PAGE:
Unlike many of the city's galleries, New York's museums made it out of Hurricane Sandy relatively unscathed. But even as the storm raged, they were quietly facing another battle--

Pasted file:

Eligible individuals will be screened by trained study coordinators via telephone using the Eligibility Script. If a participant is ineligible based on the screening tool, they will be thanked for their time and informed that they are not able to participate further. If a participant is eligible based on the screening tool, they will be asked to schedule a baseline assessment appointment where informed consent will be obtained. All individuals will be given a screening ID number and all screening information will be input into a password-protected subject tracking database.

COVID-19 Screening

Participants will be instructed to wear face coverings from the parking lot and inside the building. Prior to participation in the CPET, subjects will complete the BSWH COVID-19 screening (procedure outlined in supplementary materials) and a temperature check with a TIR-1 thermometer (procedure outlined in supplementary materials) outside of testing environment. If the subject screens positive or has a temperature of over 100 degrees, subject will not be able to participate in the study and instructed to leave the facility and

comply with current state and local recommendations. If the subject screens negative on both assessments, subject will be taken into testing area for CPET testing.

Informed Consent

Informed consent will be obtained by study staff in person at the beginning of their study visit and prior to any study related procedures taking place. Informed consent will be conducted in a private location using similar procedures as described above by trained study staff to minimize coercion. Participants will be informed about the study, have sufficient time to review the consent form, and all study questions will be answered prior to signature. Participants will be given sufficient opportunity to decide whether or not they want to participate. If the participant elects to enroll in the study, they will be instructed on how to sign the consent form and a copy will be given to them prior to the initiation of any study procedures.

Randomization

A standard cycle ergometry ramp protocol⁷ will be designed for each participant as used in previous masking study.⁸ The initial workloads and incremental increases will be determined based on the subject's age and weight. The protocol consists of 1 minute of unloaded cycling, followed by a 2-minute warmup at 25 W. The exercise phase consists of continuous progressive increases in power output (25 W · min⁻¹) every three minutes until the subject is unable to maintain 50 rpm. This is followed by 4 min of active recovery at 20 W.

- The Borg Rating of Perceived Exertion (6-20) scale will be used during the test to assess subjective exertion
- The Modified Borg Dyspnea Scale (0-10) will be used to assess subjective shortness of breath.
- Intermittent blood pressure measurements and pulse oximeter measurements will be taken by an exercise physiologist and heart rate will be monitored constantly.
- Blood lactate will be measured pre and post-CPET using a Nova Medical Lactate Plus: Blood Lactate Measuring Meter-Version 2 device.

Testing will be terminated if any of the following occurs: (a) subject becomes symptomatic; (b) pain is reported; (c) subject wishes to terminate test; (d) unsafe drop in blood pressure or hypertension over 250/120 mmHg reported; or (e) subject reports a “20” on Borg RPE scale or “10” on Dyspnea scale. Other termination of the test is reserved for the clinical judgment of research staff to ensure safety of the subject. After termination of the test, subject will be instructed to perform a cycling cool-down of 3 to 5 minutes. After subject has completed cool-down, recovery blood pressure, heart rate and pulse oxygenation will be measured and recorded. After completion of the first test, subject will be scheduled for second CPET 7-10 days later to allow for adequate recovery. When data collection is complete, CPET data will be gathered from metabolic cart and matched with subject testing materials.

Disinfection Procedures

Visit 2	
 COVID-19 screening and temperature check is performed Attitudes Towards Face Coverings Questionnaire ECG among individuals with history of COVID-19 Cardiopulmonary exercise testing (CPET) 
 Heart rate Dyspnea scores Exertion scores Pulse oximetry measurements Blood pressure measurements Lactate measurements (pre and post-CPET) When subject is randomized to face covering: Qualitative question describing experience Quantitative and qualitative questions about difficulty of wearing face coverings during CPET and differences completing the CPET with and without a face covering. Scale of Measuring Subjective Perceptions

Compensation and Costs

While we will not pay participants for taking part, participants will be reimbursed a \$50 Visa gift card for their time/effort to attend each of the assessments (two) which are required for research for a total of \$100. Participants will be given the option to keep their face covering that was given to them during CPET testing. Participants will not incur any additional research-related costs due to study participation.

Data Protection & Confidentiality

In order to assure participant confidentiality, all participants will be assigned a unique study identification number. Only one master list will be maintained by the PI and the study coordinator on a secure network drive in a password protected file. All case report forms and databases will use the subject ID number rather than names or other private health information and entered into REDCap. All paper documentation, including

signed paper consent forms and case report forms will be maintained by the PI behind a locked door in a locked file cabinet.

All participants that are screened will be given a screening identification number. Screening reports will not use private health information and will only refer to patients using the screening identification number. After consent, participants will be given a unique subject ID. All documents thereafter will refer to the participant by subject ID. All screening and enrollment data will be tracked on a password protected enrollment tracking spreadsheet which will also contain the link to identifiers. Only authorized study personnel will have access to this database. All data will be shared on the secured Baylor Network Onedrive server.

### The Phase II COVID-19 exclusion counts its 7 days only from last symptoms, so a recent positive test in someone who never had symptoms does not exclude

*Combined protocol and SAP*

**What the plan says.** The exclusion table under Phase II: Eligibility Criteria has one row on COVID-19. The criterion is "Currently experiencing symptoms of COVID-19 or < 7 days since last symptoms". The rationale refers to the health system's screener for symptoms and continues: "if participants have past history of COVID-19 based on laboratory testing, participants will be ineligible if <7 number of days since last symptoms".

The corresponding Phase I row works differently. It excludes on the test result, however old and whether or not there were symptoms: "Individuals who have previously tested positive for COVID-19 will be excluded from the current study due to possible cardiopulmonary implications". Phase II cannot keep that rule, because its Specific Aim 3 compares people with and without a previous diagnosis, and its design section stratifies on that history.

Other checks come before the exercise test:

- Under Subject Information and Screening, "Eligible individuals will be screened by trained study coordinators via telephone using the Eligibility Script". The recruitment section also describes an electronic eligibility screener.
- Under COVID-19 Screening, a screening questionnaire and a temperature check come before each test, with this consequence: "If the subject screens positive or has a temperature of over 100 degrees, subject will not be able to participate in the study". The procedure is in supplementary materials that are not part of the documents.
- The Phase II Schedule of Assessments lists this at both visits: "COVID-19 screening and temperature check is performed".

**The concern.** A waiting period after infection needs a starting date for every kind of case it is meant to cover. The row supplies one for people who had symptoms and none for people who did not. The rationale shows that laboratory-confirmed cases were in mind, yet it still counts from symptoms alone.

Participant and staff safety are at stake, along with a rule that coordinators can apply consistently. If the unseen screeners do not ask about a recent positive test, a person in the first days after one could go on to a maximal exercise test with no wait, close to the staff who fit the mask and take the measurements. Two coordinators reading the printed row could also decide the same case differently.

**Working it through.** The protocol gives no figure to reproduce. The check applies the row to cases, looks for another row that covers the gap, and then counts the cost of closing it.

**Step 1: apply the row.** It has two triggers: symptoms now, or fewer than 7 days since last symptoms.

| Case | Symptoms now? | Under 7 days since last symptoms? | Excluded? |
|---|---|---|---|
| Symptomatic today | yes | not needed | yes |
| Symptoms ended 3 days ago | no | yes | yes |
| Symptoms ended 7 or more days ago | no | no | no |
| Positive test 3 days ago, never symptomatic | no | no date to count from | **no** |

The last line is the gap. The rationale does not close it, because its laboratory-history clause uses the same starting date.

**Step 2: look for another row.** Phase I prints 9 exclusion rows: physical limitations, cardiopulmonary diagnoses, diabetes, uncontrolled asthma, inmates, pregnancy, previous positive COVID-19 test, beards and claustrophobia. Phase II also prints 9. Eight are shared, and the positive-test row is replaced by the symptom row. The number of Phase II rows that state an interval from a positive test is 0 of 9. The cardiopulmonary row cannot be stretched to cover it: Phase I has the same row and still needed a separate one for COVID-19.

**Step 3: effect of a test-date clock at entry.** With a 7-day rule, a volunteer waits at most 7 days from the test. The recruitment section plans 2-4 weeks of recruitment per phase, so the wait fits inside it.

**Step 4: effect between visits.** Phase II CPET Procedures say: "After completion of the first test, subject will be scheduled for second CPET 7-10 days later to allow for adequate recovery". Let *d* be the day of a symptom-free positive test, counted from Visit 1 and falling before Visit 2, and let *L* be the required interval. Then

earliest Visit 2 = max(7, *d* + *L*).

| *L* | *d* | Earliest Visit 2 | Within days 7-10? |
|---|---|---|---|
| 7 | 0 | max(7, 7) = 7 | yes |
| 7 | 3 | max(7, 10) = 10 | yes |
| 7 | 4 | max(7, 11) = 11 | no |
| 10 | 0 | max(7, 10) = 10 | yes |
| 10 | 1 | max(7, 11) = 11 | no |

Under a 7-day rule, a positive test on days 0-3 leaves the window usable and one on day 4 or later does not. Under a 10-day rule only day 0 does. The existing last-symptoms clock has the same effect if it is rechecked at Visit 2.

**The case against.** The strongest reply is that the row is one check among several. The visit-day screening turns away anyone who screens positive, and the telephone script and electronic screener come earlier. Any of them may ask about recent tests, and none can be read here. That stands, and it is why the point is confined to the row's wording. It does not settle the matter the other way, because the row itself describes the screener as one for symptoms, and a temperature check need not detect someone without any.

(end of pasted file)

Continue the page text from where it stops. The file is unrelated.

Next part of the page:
Blockbuster exhibitions like the Guggenheim's "Picasso Black and White," the Whitney's "Yayoi Kusama" and the Met's "The Steins Collect" could be a thing of the past if a decision in a lower-court case involving textbook sales is upheld by the Supreme Court. On Oct. 29, the court, which was open despite the hurricane, heard oral arguments in Kirtsaeng v. John Wiley & Sons, a legal battle over whether copyrighted books produced abroad can be imported to the U.S. and resold. Though the case involves textbooks, it also implicates a section of the copyright law that applies to Picassos and Brancusis. The case started out in 2008 in federal district court in New York. Supap Kirtsaeng, a foreign exchange student at Cornell, found that his textbooks could be purchased more cheaply in his native Thailand, so he asked friends to buy the books there and ship them to New York. He then started selling them on eBay and, when he had racked up $37,000 from those sales, the textbooks' publishers, John Wiley & Sons, filed suit. Mr. Kirtsaeng was found guilty of willful infringement and was asked to pay $75,000 for each of the eight Wiley textbooks he sold copies of, for a total of $600,000. Mr. Kirtsaeng appealed that decision, and in August 2011, the United States Court of Appeals for the Second Circuit found him guilty as well. In the meantime, in July 2012, the Association of Art Museum Directors (AAMD) and a group of 28 American museums including the Solomon R. Guggenheim Foundation, The J. Paul Getty Trust, the Museum of Modern Art and the Whitney filed a brief as "friends of the court," in support of Mr. Kirtsaeng.